Microsoft has chosen CNET for its latest propaganda, yet again [1, 2]. It’s seeding the “innovation” deception via the Ina Fried talking head and smears it around ZDNet for good measure. The Microsoft ‘yes men’ follow, as expected. Having put the promotional message in place (e.g. patents against Linux), the pro-Microsoft crowd is intended to fuel what what had been planted, so after a while, not just ‘yes men’ cover the unimportant story, not truly realising that it’s an investor relations stunt.

Microsoft gets its 10,000th U.S. patent

[...]

The company in 2003 began a commitment to broaden IP licensing efforts and has since signed more than 500 licensing agreements with companies of all sizes and types, Microsoft said. The company’s 2006 IP agreement with Novell, though, has been a controversial one, raising ire in the Linux community over whether Novell made too big a concession to Microsoft over Linux IP issues.

The only prominent coverage that contains some sobering morsels of sanity is this one.

Microsoft: Not much to show for 10,000 patents

[...]

[I]nnovation is what hasn’t actually done Microsoft much good, at least as measured in terms of new product lines that generate material amounts of revenue for the company. It still gathers the vast majority of its revenue from Windows and Office, two product lines that have only incrementally improved (or, in the case of Vista, degenerated) over the past decade or two.

[...]

Companies and people buy products, not patents. I’m sure that 10,000 patents is a nice symbolic achievement for Microsoft, but 10,000 products would be better.

Microsoft’s own patent troll is still receiving flak for trying to ‘engineer’ material that justifies what he does.

According to Xchange, a former Microsoft executive has underwritten a study aimed at patent trolls. The study will be aimed at determining who is to blame for the large amount of patent suits -filed by non-practicing entities – that have hit the U.S. courts in the last decade.

Why blame someone else? Nathan has already resorted to outright extortion to achieve goals of profiteering, which makes him a huge part of this problem.

Google

GNU/Linux-powered phones are being stifled by Apple. And yet again, Apple is pretty much attacking Linux-based products [1, 2, 3] for no reason other than expanding or securing a monopoly (not yet a monopoly, but they can hope for a monopoly on a feature). Here is some coverage about the latest:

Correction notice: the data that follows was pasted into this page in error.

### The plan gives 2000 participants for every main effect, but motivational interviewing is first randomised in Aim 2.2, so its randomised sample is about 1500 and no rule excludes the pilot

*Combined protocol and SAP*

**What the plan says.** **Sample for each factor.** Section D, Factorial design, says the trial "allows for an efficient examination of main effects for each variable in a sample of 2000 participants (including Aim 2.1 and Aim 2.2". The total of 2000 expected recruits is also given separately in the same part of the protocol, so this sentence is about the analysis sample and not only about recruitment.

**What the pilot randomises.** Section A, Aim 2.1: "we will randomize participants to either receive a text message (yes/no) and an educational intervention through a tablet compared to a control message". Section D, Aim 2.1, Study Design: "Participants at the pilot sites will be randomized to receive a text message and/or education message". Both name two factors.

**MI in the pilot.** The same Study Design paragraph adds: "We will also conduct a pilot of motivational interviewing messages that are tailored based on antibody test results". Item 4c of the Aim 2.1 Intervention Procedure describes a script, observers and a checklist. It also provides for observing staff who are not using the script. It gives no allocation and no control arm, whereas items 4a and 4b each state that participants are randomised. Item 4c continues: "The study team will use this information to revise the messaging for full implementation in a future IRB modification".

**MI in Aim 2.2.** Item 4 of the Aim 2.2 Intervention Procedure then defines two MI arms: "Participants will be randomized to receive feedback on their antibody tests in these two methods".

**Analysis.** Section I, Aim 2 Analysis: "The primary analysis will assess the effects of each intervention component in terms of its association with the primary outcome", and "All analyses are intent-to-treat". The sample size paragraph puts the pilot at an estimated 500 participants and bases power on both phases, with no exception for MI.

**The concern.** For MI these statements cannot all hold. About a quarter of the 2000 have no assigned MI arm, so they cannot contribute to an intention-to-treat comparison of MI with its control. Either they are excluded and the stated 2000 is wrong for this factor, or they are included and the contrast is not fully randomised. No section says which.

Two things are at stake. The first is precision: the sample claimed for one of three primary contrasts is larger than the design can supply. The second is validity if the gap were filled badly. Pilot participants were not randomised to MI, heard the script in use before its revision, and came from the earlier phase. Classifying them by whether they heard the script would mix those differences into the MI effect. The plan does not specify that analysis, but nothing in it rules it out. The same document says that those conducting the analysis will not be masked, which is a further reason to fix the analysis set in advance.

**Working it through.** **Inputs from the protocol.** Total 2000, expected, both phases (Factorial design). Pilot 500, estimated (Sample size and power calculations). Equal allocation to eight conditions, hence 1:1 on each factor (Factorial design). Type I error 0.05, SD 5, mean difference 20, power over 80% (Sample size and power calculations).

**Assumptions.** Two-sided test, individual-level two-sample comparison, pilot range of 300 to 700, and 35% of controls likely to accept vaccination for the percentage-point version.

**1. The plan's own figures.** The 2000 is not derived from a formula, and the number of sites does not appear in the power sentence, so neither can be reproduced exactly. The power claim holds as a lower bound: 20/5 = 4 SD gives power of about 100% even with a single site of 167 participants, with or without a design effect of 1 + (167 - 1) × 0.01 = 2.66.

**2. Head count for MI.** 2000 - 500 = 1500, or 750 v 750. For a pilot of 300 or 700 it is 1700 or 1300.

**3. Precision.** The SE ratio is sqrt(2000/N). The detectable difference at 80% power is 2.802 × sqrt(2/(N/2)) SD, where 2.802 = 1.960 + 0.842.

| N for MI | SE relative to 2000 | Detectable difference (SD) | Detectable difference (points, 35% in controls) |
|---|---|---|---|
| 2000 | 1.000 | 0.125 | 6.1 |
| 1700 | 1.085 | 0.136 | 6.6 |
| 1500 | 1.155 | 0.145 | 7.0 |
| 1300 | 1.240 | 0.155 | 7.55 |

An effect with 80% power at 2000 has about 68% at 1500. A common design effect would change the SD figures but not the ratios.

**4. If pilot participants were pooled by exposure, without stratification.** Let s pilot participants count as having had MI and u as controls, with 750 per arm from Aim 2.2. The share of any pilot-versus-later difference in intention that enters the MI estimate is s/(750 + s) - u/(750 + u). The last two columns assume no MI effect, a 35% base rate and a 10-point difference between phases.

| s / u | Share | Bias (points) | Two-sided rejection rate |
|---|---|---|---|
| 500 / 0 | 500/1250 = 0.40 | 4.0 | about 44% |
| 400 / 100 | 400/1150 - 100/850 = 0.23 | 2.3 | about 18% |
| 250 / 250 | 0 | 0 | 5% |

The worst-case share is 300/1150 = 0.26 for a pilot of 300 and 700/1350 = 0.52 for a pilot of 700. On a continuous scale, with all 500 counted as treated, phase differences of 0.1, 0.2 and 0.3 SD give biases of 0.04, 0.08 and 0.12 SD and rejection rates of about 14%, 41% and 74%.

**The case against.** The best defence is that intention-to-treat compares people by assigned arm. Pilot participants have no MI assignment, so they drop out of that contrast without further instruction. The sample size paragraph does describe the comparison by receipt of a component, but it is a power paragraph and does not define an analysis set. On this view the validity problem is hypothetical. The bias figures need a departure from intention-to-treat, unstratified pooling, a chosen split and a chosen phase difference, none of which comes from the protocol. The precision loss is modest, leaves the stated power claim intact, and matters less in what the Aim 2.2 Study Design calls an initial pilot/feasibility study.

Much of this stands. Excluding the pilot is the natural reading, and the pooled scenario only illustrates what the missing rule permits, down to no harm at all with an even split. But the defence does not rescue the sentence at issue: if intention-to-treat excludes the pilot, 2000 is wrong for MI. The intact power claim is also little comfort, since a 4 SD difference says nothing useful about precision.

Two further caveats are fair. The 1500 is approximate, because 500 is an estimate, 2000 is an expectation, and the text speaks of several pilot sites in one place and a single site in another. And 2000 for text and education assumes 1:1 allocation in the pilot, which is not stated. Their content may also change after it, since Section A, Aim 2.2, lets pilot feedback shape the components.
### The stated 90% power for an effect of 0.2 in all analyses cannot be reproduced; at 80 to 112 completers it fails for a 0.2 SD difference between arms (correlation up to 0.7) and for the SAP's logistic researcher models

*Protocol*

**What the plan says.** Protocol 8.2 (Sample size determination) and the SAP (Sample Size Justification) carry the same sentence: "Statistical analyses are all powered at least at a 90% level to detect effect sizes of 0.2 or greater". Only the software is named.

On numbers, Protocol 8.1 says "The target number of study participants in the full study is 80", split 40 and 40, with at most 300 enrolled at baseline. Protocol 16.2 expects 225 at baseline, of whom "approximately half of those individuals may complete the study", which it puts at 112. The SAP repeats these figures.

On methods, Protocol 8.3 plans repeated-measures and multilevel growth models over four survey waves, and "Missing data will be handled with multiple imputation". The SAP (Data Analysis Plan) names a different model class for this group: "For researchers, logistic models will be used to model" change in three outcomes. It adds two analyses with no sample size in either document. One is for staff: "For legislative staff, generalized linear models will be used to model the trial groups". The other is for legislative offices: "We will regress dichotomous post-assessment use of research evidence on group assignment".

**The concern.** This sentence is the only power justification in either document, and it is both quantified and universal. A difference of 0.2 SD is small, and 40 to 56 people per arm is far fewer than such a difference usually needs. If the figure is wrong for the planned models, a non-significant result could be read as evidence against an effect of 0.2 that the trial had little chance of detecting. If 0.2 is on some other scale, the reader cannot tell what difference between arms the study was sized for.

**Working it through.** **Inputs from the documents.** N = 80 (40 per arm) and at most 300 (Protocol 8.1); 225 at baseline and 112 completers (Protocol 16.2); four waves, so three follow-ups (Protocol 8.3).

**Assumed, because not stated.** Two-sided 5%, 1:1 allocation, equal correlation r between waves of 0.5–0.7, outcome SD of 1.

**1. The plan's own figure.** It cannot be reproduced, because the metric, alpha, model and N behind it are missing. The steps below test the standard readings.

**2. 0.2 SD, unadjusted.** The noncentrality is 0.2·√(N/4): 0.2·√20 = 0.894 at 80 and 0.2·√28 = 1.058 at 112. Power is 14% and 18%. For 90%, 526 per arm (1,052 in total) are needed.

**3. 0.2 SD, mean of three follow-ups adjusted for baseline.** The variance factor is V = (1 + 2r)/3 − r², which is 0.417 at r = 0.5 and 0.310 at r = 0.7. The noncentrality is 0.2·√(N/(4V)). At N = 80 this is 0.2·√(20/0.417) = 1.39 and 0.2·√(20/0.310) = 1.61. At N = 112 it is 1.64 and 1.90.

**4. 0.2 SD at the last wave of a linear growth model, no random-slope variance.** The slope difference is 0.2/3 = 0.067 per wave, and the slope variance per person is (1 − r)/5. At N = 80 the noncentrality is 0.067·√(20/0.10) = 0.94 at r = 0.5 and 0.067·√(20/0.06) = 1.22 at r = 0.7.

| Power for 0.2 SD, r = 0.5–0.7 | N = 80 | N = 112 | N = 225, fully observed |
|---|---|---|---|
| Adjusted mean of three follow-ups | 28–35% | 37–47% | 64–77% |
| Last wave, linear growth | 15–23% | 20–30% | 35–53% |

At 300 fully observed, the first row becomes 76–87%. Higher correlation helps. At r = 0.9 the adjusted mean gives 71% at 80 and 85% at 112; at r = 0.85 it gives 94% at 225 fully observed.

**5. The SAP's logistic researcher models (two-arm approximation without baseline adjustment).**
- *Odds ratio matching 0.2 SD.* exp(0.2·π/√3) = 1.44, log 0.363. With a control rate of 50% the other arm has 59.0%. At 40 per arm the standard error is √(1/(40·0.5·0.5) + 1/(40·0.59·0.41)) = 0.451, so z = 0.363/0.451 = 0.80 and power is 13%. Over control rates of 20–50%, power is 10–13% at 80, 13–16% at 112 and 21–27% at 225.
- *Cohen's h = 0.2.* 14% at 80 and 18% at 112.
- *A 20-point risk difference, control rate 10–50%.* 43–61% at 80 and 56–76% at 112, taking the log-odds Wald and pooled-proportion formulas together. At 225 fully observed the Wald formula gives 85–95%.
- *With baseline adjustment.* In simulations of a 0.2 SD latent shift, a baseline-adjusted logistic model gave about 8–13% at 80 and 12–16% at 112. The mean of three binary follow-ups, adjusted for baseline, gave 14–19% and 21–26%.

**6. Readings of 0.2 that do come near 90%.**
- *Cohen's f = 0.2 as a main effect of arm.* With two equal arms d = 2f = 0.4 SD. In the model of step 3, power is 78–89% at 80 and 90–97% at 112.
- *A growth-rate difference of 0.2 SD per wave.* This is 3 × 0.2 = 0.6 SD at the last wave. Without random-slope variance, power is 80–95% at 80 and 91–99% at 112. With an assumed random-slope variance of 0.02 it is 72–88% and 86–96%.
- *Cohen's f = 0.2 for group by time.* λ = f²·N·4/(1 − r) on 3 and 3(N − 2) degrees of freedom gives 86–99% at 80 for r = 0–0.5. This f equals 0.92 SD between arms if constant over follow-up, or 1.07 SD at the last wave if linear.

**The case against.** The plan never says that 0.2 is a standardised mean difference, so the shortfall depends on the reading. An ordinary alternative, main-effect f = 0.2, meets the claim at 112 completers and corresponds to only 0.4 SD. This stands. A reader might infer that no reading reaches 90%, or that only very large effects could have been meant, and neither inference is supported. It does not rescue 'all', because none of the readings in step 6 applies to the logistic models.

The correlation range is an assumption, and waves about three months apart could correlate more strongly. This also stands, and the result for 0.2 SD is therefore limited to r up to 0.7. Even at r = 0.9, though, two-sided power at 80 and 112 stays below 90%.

Google’s smart phone may have been a little smarter were it not for an Apple intervention, according to sources

As a legal showdown between Apple and Palm mounts over Palm’s use of multi-touch technology, which Apple recently gained a patent on, new details are emerging about Apple’s efforts to prevent its competitors from offering multi-touch.

Did Apple ask Google not to put multi-touch capabilities on the Android-based G1? Rumor has it that Apple may have approached Google while the company was developing the G1 with HTC, and asked the search giant not to put gesture capabilities like pinching on the device. The news comes from an anonymous “Android insider” who spoke with Venture Beat.

In other news, Google paid Microsoft for the ‘privilege’ to merely interoperate and Microsoft uses this as an opportunity to crow about “innovation” all over the press.

Google today launched Google Sync, a service that allows people to easily move and synchronize contacts and calendar items between devices. The company is licensing patents from Microsoft “covering Google’s implementation of the Microsoft Exchange ActiveSync protocol on Google servers,” according to a Microsoft statement.

This is also covered in Slashdot and it’s bad news for reasons we've been through before.

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A Single Comment

  1. Yfrwlf said,

    February 12, 2009 at 8:23 pm

    Gravatar

    Ooooh, more than one input device (multi-touch), yeah what an amazing feature, that would have normally taken millennia to figure that out without a patent system in place, sure glad it’s there.

    That’s been in the wild for how long now, 20 years or something? :P

    I love it how software patents are ideas, and normally ideas aren’t supposed to be patentable. One can think of *anything* with software and patent it. I’m surprised Microsoft and other big companies haven’t patented lots of random broad software ideas…

    “3D objects on desktops”
    “Visual 3D representation of network communication”
    etc

    So retarded.